Collaborative Design: Lean UX is Haaaard

I gave a talk to the good people at Lean UX SF last night about the challenges UX people face moving their company cultures towards a collaborative design model.

I gave a case study from my work integrating collaborative design at Recurly (along with Andy Montgomery). The audience was nicer than they needed to be for my first public speaking engagement, as was the organizer Mike Long and host Arseni Harkanou (at Über Experience).

What motivated the talk was curiosity about the stumbling blocks I was facing, and whether other UX people were facing similar challenges. I’m generally a reserved guy, and the new model for collaborative design requires strengths in leadership, influence, and persuasion. Basically, all the things they don’t teach you in design school.

I conducted a survey (which you can still take here) to analyze how difficult it was for UX people to implement collaborative design models over time, as well as the specific stumbling blocks they ran into. The TL;DR is that everyone finds collaborative design pretty difficult, and the most challenging aspects were things like entrenched waterfall culture, geographic separation, and changing people’s minds.

I might do a post in the future breaking down the results more thoroughly. Here’s the slide deck from the presentation. (The bummer about slideshare is it doesn’t show animated gifs. To get the full effect of this first slide, look at this first.)

Hi, I'm Zac Halbert. I'm a digital product designer and lifelong learner living in San Francisco, California with my Wife Sheena and sheepdog Rufus. I currently run the Product Design & UX track at Tradecraft, where we train smart people to succeed in traction roles at high-growth startups. I also own independent product design consultancy Scout Hawk Product Design Studio and Foliotwist, a portfolio and marketing SaaS company for visual artists. I also advise a number of companies on the intersection of user experience design, product management, and Lean Startup driven rapid prototyping.

My background is a mixture between formal design and fine arts education, and self-taught UX, UI, and entrepreneurship. At age 12 I began learning to blend HTML, CSS, and UI elements created in Microsoft Paint to create hideous, late 90's geocities sites. I was instantly hooked. I kept practicing, and got my first full time web design job at age 15 designing and developing product pages for an aeronautics supply company. I built freelance websites all through highschool for snowboarding money, and all through college for backpacking money (where I had a penchant for extended, shoe-string, hair-raising adventures through China and SE Asia).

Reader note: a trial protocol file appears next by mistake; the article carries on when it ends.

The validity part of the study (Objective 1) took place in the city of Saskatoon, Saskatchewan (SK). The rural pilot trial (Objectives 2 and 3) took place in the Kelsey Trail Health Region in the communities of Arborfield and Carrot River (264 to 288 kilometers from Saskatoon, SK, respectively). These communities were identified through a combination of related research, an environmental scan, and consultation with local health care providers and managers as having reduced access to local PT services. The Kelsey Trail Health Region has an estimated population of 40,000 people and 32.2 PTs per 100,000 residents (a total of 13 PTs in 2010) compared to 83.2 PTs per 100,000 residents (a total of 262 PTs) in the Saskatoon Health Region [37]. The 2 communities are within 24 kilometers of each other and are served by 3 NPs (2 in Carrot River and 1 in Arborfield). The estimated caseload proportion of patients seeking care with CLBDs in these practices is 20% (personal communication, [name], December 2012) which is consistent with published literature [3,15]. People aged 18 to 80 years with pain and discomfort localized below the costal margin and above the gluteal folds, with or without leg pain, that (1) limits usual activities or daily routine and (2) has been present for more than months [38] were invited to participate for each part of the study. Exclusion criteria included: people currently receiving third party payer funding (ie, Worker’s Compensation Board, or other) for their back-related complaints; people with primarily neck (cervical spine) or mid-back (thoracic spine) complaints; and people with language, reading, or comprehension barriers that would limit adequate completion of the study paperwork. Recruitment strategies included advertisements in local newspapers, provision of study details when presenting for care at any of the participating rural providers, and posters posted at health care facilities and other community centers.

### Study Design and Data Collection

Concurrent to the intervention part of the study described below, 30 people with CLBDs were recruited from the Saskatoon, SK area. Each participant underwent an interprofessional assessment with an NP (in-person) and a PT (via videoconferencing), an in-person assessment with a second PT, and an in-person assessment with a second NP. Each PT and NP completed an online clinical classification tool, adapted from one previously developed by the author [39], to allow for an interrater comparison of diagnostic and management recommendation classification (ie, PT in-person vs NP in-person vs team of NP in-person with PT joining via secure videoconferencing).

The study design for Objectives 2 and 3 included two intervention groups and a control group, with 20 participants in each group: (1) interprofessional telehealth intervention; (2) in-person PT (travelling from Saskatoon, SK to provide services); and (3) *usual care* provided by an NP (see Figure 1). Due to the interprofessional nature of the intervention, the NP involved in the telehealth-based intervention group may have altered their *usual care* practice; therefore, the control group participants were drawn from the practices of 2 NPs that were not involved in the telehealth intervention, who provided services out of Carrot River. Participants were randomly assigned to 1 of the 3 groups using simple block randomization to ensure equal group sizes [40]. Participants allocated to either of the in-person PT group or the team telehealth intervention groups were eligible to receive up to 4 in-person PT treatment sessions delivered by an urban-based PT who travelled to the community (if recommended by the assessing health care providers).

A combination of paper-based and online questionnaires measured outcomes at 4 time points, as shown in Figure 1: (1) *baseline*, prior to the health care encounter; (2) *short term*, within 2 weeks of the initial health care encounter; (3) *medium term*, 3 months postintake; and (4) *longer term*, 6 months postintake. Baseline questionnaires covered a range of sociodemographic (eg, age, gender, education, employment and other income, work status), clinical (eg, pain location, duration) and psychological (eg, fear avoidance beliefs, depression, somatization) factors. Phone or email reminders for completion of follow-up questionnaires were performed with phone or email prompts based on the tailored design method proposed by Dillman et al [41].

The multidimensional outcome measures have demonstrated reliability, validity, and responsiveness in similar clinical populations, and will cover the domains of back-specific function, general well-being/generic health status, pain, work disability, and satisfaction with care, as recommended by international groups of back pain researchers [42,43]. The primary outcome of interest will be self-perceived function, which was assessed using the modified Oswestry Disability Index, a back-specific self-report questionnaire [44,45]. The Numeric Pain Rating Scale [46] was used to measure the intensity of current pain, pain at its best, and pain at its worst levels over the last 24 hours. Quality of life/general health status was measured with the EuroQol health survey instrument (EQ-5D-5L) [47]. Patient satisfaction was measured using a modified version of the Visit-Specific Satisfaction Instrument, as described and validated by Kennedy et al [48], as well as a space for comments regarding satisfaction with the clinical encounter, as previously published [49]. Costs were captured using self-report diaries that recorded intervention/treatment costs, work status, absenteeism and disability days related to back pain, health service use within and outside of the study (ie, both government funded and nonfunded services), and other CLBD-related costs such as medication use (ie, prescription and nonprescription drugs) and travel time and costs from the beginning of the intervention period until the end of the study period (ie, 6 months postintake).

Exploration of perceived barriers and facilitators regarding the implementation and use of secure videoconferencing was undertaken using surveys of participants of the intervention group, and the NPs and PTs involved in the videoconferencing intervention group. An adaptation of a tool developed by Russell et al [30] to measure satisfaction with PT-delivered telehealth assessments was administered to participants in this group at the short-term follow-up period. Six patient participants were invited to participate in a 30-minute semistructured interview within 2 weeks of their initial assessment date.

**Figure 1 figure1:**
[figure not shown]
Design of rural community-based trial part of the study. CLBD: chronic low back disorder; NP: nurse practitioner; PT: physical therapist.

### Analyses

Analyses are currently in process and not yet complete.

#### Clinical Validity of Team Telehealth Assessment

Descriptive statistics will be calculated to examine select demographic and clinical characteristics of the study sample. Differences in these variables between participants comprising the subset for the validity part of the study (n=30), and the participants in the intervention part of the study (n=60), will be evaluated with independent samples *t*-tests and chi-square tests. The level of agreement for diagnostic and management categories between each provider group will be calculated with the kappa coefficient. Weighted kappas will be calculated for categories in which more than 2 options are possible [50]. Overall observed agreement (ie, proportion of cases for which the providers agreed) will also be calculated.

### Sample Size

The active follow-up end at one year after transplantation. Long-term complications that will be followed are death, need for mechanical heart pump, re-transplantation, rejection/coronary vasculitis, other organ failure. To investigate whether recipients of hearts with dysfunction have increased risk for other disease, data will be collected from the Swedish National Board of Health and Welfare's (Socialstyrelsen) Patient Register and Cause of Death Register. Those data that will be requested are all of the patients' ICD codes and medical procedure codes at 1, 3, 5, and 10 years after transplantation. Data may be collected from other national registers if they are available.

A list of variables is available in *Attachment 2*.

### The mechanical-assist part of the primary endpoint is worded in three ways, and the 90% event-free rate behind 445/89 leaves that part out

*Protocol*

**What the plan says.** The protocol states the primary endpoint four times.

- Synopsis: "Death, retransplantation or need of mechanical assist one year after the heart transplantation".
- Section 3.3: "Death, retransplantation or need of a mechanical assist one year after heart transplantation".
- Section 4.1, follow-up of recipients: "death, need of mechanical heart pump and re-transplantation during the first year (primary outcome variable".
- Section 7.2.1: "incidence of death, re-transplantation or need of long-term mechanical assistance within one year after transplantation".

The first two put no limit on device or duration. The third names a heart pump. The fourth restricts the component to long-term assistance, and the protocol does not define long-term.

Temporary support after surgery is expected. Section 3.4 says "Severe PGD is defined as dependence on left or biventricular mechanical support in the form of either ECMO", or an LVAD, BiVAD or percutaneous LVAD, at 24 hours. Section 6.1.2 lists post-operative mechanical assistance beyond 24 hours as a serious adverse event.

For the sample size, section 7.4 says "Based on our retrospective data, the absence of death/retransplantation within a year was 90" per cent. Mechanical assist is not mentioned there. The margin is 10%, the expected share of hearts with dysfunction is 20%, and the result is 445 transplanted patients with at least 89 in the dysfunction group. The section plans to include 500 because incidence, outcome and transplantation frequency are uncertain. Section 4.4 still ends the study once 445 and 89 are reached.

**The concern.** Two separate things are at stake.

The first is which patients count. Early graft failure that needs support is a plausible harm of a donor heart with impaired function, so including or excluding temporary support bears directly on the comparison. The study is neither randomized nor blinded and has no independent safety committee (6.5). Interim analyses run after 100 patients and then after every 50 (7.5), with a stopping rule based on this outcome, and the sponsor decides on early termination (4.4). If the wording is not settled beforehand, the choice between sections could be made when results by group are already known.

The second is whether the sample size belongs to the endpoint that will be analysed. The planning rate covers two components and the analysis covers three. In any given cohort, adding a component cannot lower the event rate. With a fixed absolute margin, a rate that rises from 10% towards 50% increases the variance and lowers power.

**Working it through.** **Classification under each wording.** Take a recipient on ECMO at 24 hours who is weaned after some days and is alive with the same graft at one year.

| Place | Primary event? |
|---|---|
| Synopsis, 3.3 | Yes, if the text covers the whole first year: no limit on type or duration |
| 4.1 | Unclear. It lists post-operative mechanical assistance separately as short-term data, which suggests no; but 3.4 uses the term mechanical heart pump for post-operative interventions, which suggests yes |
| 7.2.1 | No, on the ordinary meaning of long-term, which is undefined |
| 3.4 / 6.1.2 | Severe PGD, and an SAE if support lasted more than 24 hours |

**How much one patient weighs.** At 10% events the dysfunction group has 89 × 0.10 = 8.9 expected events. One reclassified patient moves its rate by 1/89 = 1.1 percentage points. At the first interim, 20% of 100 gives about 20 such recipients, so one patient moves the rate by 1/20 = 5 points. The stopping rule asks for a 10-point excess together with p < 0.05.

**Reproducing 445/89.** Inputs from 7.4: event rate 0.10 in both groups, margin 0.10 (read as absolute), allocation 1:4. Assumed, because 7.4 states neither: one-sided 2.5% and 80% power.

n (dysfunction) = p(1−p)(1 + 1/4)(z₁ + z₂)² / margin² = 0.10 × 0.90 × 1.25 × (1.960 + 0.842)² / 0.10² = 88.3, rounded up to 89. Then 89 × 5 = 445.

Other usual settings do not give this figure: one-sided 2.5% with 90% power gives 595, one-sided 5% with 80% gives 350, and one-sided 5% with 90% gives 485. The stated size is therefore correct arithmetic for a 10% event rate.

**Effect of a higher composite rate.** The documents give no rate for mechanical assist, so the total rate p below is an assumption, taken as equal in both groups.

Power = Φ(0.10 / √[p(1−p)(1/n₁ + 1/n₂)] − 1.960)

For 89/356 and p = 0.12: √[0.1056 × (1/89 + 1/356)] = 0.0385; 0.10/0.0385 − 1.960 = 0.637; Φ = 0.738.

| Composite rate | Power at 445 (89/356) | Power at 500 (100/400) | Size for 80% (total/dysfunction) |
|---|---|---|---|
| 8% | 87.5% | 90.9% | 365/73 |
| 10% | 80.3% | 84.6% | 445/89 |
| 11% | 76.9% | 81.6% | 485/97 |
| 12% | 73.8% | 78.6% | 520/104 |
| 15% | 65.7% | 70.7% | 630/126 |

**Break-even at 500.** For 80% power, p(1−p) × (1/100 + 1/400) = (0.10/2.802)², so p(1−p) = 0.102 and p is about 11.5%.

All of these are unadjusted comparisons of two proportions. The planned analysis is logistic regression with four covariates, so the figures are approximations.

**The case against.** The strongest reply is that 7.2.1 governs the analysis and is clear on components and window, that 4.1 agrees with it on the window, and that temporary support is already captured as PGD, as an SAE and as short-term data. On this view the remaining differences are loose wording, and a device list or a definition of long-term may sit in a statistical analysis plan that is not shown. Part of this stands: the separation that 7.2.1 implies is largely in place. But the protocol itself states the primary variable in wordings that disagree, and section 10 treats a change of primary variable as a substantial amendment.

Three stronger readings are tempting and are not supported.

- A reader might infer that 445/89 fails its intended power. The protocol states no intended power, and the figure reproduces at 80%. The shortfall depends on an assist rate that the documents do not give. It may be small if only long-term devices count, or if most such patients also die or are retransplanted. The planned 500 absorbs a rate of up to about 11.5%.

I eventually strung my freelance gigs together into a proper independent consultancy based in Boise. During this time I also co-founded a lifestyle business and learned entrepreneurship "the hard way" (e.g. learning through failing). Fast forward to 2015, and I'm still in love with the energy, vision, and sense of social responsibility that many startup people have. While living in San Francisco isn't necessary for a product designer, it does afford me an unreasonable number of opportunities to rub elbows with insanely smart people I can learn a lot from.

In the future, my ambition is always remember how fortunate I am to have had access to the web from such a young age, and to use the thousands of hours I've put into honing this craft for the good of others. I believe that technology can make things better, but it's also important to acknowledge that it can make things worse (for instance, rapid overgentrification by overpaid 20-something DINKs, and the heartbreaking sexism prevalent in some company cultures). It's incumbent on us to fix these problems since we're responsible for them. In any case, the process of solving them with smart people is both a joy and a privelege.

Here are just a few great companies I've had the pleasure to work with.